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Perry Marlin "Dick" Wilson

My wonderful, loving dad left us to be with our Lord last year on
May 18, 1997 - a victim of the horrible monster called CJD. Dad was in perfect health and at age 74, could easily pass for a man of 60.

Our journey into a hell on earth began at the end of March of 1997. Dad began having difficulty keeping his balance and he said he felt dizzy. He was diagnosed as having an inner ear infection and received antibiotics from his doctor. Shortly after that, he went to his optometrist because he was having trouble reading his newspaper. He made several trips back to the eye doctor because in Dad's words, "The doctor keeps making mistakes." He even accused the doctor of giving him glasses with no prescription at all. We suspected that Dad could possibly be the victim of a slight stroke and scheduled him for a visit with an ophthalmic neurologist in Dallas. The neurologist confirmed on April 11th that Dad had a stroke in the occipital lobe. He was scheduled to return the middle of May for an MRI. This was also my parents' 55th wedding anniversary. I spent the day with my parents and my dad stayed in his recliner pretty much the entire day. I became worried because my dad never sat still for anything! I also noticed at this time that his left hand was turned down and he didn't seem to want to use it.  

Shortly after this time, Dad really started going downhill fast. My mother was forced to drive everywhere they went because he would become so afraid. As April progressed, he began showing signs of dementia. By the first week of May, we were horrified at his downhill slide. He couldn't see, he couldn't walk very well and his personality was changing dramatically. He became very nervous and paranoid. He also would speak loudly and say things that did not make sense or didn't fit the topic of conversation. It was at this time that my mother saw something in his eyes that really frightened her and she took Dad to the Emergency room at our small town hospital in Texas. He was admitted and subjected to a battery of tests. Everything kept coming back negative except the spinal tap which showed an elevated level of protein. I searched my computer and came up with a few possibilities, one of which was CJD. I printed the material and took it to Dad's neurologist. The doctor laughed at me and told me that CJD was a very rare disease and I should "get off of the Internet." Different doctors would come in, look at Dad and then declare that he had:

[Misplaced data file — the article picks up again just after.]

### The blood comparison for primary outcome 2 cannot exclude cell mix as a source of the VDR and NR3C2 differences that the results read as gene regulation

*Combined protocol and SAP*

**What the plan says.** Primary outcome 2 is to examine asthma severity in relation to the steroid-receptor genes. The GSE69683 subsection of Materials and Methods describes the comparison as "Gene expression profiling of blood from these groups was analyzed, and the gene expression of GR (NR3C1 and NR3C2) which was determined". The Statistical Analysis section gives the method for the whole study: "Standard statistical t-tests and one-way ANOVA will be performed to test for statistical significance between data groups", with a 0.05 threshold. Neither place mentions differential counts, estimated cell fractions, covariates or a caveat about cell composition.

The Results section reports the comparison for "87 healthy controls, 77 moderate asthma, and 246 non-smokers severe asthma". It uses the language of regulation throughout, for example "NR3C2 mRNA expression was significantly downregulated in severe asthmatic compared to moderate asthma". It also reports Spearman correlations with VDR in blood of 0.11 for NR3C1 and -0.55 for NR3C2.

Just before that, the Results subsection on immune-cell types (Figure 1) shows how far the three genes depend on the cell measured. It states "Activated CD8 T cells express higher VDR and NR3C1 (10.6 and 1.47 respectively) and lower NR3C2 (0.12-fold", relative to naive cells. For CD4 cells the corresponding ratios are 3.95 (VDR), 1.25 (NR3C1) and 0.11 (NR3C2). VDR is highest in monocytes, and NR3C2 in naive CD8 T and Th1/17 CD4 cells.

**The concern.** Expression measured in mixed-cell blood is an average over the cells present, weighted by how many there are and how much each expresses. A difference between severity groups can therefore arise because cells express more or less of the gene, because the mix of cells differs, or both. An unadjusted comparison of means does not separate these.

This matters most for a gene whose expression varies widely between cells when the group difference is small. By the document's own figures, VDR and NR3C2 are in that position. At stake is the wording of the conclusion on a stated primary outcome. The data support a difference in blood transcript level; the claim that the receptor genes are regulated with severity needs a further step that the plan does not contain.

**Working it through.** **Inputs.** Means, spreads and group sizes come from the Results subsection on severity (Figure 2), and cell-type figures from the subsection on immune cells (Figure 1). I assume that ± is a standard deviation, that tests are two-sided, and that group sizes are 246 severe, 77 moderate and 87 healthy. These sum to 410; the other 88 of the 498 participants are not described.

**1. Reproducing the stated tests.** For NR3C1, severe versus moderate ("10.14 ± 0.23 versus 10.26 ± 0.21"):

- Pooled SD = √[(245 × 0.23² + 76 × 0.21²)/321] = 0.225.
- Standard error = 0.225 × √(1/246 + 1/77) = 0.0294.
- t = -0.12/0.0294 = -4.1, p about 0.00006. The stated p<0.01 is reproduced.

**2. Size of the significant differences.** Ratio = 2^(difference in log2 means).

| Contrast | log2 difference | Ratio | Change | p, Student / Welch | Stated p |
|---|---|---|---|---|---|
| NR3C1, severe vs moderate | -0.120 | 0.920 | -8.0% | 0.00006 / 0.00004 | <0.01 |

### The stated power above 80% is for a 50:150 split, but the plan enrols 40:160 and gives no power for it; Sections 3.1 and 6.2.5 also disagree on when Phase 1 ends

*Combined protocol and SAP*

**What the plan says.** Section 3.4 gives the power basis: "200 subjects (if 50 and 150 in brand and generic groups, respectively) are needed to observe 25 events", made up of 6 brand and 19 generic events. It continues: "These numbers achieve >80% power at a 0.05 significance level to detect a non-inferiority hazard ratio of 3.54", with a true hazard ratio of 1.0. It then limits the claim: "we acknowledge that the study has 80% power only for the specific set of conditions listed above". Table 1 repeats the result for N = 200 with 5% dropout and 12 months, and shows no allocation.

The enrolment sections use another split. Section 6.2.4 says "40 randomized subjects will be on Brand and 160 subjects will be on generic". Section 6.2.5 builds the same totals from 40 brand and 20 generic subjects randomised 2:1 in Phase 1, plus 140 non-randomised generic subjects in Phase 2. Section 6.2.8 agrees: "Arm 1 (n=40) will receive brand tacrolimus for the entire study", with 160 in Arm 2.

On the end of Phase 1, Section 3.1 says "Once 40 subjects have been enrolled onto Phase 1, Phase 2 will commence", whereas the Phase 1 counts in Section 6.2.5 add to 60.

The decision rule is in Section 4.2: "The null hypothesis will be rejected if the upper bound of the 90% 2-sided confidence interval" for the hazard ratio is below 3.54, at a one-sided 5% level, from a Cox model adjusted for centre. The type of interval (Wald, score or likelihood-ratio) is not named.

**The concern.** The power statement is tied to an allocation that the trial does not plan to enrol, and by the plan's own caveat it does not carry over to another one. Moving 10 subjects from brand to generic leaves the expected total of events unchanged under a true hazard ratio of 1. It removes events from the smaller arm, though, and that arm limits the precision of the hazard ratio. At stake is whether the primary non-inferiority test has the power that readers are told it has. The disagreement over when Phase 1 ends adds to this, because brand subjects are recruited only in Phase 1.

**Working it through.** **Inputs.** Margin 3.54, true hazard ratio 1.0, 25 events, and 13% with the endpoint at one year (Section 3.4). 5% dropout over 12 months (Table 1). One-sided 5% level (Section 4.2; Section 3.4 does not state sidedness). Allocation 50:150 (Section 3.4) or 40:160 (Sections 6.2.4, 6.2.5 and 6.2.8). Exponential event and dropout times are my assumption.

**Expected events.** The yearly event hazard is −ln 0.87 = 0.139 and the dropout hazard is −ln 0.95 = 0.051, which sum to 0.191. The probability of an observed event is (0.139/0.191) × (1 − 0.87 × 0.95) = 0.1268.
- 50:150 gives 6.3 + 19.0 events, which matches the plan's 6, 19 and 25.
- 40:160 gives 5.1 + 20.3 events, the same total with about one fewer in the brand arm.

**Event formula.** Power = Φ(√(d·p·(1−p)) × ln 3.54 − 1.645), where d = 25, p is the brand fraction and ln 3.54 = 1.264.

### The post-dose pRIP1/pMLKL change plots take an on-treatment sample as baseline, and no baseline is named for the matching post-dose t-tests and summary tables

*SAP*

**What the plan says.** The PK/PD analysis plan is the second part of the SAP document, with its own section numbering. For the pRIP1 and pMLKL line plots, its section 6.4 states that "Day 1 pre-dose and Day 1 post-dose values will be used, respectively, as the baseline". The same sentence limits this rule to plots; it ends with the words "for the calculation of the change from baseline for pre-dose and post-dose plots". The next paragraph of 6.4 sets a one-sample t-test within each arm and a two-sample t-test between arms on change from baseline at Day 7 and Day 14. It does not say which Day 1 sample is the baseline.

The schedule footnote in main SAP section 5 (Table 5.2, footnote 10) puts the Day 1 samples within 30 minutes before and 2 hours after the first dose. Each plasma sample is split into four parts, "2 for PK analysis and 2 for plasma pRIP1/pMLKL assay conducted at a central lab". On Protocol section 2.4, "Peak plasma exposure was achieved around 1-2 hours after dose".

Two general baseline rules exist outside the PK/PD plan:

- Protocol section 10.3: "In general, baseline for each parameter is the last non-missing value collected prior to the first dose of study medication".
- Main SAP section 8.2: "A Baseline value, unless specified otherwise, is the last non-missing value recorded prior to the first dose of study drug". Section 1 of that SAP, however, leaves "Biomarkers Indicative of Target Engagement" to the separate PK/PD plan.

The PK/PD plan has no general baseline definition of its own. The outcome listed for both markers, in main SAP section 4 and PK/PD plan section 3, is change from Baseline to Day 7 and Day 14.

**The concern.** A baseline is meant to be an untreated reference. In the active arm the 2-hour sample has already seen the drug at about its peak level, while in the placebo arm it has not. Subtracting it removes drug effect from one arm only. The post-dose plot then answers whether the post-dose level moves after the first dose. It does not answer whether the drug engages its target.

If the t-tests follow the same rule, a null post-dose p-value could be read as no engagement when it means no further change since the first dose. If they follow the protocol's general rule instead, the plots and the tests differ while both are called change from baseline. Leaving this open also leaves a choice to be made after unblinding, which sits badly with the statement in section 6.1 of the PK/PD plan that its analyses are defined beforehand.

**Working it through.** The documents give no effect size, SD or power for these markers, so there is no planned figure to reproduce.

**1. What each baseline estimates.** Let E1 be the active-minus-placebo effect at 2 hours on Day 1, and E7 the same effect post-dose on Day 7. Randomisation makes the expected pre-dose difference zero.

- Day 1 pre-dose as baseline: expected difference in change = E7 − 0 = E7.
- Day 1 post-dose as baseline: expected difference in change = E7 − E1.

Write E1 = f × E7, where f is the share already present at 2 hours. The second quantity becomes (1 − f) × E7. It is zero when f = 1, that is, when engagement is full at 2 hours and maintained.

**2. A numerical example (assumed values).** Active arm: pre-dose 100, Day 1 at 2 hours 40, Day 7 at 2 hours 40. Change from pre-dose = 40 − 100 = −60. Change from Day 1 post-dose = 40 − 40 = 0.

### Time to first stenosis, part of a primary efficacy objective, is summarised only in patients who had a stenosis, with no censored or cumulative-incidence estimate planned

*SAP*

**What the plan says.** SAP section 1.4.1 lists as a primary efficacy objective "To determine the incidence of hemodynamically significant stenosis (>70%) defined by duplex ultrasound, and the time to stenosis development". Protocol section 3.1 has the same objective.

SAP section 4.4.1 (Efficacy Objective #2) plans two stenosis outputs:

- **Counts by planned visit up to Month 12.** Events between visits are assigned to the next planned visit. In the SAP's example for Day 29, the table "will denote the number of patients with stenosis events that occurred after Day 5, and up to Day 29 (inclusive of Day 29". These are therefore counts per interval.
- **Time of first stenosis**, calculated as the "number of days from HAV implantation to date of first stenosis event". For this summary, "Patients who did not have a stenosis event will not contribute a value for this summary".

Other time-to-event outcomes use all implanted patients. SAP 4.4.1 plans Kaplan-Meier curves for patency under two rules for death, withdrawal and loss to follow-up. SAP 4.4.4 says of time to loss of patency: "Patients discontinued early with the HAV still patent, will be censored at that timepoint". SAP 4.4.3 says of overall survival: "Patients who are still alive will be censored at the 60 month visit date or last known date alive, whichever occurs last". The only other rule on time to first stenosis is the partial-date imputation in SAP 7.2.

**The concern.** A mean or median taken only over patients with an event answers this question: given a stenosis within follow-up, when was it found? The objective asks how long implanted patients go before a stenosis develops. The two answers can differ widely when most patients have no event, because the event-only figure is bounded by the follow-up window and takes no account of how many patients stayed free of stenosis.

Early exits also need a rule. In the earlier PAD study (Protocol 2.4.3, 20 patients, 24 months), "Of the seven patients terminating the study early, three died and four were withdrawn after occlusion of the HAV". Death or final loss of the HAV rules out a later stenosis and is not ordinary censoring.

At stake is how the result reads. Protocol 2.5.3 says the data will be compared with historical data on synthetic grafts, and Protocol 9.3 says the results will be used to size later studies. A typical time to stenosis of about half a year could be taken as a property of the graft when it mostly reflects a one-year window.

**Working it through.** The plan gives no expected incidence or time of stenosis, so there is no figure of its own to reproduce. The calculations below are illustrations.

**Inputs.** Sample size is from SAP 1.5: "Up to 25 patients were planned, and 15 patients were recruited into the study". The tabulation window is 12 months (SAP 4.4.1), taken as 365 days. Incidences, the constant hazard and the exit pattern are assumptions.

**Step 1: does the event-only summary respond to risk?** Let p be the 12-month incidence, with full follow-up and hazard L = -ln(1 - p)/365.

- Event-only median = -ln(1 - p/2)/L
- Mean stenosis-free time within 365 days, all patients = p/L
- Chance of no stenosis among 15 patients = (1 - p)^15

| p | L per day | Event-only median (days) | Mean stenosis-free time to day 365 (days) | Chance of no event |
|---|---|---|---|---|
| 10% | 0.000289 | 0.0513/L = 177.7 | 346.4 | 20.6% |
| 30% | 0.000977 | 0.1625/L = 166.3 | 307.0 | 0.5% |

1) A Stroke

2) Some type of vitamin or mineral deficiency.

3) Parkinson's

4) Acute Psychosis (I really wanted to hit the doctor that said this! He said that Dad would "come out of it when he was ready to face whatever was bothering him")

By May 9th, Dad was completely bedridden and was semiconscious. He had lost his ability to communicate with us. Within a day or two, we dismissed the neurologist who had laughed at me and had Dad moved by ambulance to Dallas. His doctor wasn't sure Dad could survive the trip. We were so scared. I think it was at this point that I began to believe that Dad might not survive this.